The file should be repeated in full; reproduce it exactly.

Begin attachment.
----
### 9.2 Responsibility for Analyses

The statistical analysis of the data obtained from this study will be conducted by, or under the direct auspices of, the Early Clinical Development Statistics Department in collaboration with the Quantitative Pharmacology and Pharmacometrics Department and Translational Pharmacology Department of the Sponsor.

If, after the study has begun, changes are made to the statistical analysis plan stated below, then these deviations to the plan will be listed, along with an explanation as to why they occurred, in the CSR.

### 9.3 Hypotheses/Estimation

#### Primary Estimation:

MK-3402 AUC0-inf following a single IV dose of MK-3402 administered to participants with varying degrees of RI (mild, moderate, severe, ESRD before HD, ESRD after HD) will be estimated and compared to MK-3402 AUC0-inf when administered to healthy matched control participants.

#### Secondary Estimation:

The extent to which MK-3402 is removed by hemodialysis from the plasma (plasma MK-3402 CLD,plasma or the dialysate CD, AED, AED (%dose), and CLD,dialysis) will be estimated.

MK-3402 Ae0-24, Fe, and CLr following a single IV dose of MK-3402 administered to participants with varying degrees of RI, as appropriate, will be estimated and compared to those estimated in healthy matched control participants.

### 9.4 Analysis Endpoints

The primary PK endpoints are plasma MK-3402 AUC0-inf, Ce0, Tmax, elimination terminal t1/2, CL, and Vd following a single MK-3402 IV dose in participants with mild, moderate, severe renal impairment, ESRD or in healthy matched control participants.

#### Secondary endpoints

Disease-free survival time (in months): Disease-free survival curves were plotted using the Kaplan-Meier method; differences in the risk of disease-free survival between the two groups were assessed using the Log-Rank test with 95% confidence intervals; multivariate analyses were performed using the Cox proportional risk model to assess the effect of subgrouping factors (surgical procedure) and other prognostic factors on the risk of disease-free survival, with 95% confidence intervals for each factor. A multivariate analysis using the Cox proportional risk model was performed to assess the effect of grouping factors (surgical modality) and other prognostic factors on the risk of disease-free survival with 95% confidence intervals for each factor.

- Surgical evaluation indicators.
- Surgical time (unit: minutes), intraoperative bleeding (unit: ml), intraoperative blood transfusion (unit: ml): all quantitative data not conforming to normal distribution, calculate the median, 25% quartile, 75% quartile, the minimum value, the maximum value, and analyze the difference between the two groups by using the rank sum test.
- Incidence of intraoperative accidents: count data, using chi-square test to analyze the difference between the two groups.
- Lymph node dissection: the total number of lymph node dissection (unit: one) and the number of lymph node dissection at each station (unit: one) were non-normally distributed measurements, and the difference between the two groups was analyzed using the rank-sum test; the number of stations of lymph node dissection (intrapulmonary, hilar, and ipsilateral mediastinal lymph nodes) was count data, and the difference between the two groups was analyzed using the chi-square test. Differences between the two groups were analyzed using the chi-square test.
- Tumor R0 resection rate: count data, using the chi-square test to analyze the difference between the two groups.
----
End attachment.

### 9.2 Responsibility for Analyses

The statistical analysis of the data obtained from this study will be conducted by, or under the direct auspices of, the Early Clinical Development Statistics Department in collaboration with the Quantitative Pharmacology and Pharmacometrics Department and Translational Pharmacology Department of the Sponsor.

If, after the study has begun, changes are made to the statistical analysis plan stated below, then these deviations to the plan will be listed, along with an explanation as to why they occurred, in the CSR.

### 9.3 Hypotheses/Estimation

#### Primary Estimation:

MK-3402 AUC0-inf following a single IV dose of MK-3402 administered to participants with varying degrees of RI (mild, moderate, severe, ESRD before HD, ESRD after HD) will be estimated and compared to MK-3402 AUC0-inf when administered to healthy matched control participants.

#### Secondary Estimation:

The extent to which MK-3402 is removed by hemodialysis from the plasma (plasma MK-3402 CLD,plasma or the dialysate CD, AED, AED (%dose), and CLD,dialysis) will be estimated.

MK-3402 Ae0-24, Fe, and CLr following a single IV dose of MK-3402 administered to participants with varying degrees of RI, as appropriate, will be estimated and compared to those estimated in healthy matched control participants.

### 9.4 Analysis Endpoints

The primary PK endpoints are plasma MK-3402 AUC0-inf, Ce0, Tmax, elimination terminal t1/2, CL, and Vd following a single MK-3402 IV dose in participants with mild, moderate, severe renal impairment, ESRD or in healthy matched control participants.

#### Secondary endpoints

Disease-free survival time (in months): Disease-free survival curves were plotted using the Kaplan-Meier method; differences in the risk of disease-free survival between the two groups were assessed using the Log-Rank test with 95% confidence intervals; multivariate analyses were performed using the Cox proportional risk model to assess the effect of subgrouping factors (surgical procedure) and other prognostic factors on the risk of disease-free survival, with 95% confidence intervals for each factor. A multivariate analysis using the Cox proportional risk model was performed to assess the effect of grouping factors (surgical modality) and other prognostic factors on the risk of disease-free survival with 95% confidence intervals for each factor.

- Surgical evaluation indicators.
- Surgical time (unit: minutes), intraoperative bleeding (unit: ml), intraoperative blood transfusion (unit: ml): all quantitative data not conforming to normal distribution, calculate the median, 25% quartile, 75% quartile, the minimum value, the maximum value, and analyze the difference between the two groups by using the rank sum test.
- Incidence of intraoperative accidents: count data, using chi-square test to analyze the difference between the two groups.
- Lymph node dissection: the total number of lymph node dissection (unit: one) and the number of lymph node dissection at each station (unit: one) were non-normally distributed measurements, and the difference between the two groups was analyzed using the rank-sum test; the number of stations of lymph node dissection (intrapulmonary, hilar, and ipsilateral mediastinal lymph nodes) was count data, and the difference between the two groups was analyzed using the chi-square test. Differences between the two groups were analyzed using the chi-square test.
- Tumor R0 resection rate: count data, using the chi-square test to analyze the difference between the two groups.